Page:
Can you share a story about the funniest mistake you made when you were first starting? Can you tell us what lesson you learned from that?
When I was a young lawyer, I was working late trying to get a document filed with the United States Patent & Trademark Office. The website wasn’t working properly, and we were worried we’d miss the deadline. Frantic, I took a chance and called the Office and luckily someone answered. After several minutes of back and forth, I hung up the phone and said to my assistant, “That was a waste. That woman had NO idea what she was talking about.” Then, from out of the speaker we heard, “Ma’am, I’m still here…” Wide-eyed, our jaws dropped. My assistant fell to the floor and crawled out of my office dying laughing while I stood frozen in horror. The most obvious lesson: when you’re on speakerphone, hanging up the receiver doesn’t end the call. The more subtle lesson: be careful with your words — you never know when you might accidentally hit reply all, fails to hang up or say something within earshot of someone you didn’t realize was there.
Ok, thank you for that. Let’s now jump to the main focus of our interview. In a nutshell, how would you define what a ‘Thought Leader’ is. How is a thought leader different than a typical leader? How is a thought leader different than an influencer?
A thought leader is not only an expert on a certain matter but has a desire to shape how that industry or topic moves forward in the future. Thought leaders aren’t defined by the status quo and they often drive change. That’s very different than being a typical leader or influencer. A leader is often a manager — someone who makes decisions and then tries to get others directly below her to execute on those decisions. An influencer is someone who has a lot of clout and connections, but rarely leads the charge when it comes to challenging how we think of doing things differently. They often want to be liked so they go with what’s most popular at any given time.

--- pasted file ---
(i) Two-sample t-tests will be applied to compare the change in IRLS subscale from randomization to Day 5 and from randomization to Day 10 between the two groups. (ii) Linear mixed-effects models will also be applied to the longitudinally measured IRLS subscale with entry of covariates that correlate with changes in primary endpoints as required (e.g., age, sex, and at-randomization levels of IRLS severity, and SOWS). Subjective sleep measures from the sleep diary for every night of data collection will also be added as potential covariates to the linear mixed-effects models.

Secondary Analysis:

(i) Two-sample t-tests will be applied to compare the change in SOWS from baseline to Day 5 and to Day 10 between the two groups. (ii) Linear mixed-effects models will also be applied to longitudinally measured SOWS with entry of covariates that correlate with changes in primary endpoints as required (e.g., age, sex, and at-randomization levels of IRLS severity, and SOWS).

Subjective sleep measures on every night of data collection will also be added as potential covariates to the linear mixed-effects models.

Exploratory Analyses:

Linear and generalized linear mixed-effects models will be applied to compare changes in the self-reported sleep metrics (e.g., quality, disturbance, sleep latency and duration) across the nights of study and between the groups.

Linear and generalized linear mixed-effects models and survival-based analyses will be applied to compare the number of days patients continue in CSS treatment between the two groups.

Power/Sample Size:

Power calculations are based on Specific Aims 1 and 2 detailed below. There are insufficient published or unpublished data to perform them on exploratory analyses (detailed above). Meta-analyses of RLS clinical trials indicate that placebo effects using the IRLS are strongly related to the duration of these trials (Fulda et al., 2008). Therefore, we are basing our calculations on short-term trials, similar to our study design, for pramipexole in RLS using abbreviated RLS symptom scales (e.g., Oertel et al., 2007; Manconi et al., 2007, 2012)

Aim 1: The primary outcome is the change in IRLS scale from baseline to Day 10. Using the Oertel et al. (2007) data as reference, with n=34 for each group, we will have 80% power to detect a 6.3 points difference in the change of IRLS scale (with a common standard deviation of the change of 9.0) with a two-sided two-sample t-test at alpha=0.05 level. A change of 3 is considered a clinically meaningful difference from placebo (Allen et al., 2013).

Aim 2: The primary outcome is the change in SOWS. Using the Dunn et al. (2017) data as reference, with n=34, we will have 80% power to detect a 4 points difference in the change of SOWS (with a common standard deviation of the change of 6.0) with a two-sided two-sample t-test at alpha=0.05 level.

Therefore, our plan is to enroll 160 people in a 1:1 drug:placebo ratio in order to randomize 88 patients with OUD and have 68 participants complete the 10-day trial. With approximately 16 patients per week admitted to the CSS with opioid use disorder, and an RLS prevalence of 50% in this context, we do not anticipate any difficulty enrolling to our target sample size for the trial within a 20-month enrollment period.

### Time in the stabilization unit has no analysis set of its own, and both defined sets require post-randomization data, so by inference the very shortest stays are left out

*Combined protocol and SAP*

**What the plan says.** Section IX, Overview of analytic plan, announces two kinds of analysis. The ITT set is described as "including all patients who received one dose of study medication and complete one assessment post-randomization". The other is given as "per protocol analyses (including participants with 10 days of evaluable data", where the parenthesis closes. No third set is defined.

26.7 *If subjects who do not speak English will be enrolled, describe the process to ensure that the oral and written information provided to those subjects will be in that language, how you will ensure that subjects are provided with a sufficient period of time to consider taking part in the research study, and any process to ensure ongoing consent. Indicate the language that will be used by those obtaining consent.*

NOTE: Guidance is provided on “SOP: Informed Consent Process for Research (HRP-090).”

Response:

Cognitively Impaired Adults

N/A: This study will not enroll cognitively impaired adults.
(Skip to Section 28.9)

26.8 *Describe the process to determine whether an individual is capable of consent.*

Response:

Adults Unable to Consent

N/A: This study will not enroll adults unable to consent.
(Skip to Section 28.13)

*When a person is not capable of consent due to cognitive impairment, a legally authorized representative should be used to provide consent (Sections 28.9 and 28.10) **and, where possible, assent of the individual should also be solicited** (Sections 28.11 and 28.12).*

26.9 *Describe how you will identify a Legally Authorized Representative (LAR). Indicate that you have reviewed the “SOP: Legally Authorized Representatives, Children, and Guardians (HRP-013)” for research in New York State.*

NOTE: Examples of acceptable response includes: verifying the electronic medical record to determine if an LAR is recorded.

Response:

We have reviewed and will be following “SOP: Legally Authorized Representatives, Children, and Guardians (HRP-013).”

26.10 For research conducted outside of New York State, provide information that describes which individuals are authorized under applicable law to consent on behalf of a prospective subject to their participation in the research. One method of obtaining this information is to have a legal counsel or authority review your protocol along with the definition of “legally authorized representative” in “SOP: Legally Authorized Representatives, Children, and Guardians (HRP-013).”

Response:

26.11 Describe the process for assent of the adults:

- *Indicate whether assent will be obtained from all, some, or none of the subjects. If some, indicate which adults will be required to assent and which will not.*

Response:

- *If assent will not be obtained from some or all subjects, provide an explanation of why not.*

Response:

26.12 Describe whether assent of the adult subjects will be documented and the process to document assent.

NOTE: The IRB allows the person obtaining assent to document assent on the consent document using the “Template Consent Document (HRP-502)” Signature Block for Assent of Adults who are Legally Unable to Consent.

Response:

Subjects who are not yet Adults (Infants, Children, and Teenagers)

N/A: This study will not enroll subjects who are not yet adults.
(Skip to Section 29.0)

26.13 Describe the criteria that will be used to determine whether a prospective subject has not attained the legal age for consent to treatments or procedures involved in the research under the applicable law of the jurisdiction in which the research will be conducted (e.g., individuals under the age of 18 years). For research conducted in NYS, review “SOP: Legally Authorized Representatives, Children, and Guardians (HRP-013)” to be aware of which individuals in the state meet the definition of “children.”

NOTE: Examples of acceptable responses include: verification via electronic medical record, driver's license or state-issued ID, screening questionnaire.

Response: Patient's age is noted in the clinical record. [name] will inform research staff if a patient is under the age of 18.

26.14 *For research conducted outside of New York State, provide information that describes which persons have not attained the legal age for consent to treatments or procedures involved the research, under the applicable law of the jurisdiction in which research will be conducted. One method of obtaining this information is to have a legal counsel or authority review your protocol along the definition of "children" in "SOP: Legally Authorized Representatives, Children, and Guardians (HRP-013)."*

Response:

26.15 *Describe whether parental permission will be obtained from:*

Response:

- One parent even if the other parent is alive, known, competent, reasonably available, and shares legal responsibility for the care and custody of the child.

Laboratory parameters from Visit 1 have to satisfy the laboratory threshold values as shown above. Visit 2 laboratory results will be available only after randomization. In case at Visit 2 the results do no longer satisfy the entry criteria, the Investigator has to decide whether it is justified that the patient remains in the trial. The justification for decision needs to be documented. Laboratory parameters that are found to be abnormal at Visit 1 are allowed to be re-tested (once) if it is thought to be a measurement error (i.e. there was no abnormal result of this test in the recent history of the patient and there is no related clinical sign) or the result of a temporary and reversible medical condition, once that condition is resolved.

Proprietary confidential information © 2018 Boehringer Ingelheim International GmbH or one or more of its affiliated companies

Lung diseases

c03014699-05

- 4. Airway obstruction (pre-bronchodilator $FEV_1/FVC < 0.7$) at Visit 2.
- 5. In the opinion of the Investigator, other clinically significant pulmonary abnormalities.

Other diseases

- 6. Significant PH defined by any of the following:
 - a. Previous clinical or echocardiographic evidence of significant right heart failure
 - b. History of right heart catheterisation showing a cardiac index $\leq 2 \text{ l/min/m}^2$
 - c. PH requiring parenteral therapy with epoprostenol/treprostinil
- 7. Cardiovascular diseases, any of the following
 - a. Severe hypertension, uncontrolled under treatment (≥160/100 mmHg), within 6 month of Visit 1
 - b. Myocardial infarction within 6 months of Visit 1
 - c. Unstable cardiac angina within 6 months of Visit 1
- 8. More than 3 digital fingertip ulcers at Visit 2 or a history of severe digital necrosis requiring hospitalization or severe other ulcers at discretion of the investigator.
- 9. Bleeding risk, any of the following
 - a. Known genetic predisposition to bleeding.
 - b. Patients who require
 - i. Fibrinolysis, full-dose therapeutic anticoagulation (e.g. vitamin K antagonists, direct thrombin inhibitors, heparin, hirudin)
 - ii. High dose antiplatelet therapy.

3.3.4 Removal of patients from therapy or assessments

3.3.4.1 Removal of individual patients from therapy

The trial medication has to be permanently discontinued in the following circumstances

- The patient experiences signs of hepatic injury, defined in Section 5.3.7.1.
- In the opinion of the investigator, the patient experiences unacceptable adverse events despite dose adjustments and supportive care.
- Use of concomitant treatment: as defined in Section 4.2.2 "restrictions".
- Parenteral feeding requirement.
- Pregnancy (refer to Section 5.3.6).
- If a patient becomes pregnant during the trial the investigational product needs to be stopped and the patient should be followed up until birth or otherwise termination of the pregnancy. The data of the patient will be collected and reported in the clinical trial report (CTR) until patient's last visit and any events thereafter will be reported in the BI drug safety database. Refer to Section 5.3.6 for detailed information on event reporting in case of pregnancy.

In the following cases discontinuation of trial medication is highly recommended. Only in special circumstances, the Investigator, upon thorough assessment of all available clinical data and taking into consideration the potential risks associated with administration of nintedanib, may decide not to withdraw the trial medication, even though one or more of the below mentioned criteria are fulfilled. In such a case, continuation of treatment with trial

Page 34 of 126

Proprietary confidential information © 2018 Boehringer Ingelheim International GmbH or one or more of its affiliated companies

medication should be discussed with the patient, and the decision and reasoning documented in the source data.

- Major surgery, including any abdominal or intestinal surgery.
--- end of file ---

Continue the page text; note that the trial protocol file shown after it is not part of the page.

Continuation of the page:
Can you talk to our readers a bit about the benefits of becoming a thought leader. Why do you think it is worthwhile to invest resources and energy into this?
When you’re a thought leader, you get more lucrative opportunities. When you’ve seen as a cutting-edge expert, you get to work with the most successful people and help craft strategy for your entire industry. If you’re a business owner, this allows you to charge top dollar. If you’re in corporate, this means you’re more likely to get promotions or be heavily recruited for top positions at other companies. It also gives you leverage and influence far beyond your level of experience.
Let’s talk about business opportunities specifically. Can you share a few examples of how thought leadership can help a business grow or create lucrative opportunities?
Sure. Here’s an example from my own background. Very early on in my career, I moderated a high-profile panel at the largest intellectual property law conference in the country. The room was filled with hundreds of attorneys and even more, were listening by telephone. Others wondered how I received such an amazing opportunity when I was so young. Why did I get to ask the questions and lead the conversation between the top attorneys involved in the biggest lawsuit at the time? The answer was simple. I pitched the idea — it was big and bold. The organizers knew it would attract a crowd. I certainly didn’t have the experience to be tapped for that opportunity, but because I was willing to put myself out there and push the envelope, they allowed me to do so. When I successfully pulled it off, I was immediately seen as an up and comer and received even more publishing and speaking opportunities. I was recognized by SuperLawyers and Best Lawyers in America in my late 20s (which is very rare). Those opportunities and honors then allowed me to land bigger clients and get lead roles on very large matters.
Ok. Now that we have that behind us, we’d love to hear your thoughts about how to eventually become a thought leader. Can you share 5 strategies that a person should implement to become known as a thought leader in their industry. Please tell us a story or example (ideally from your own experience) for each.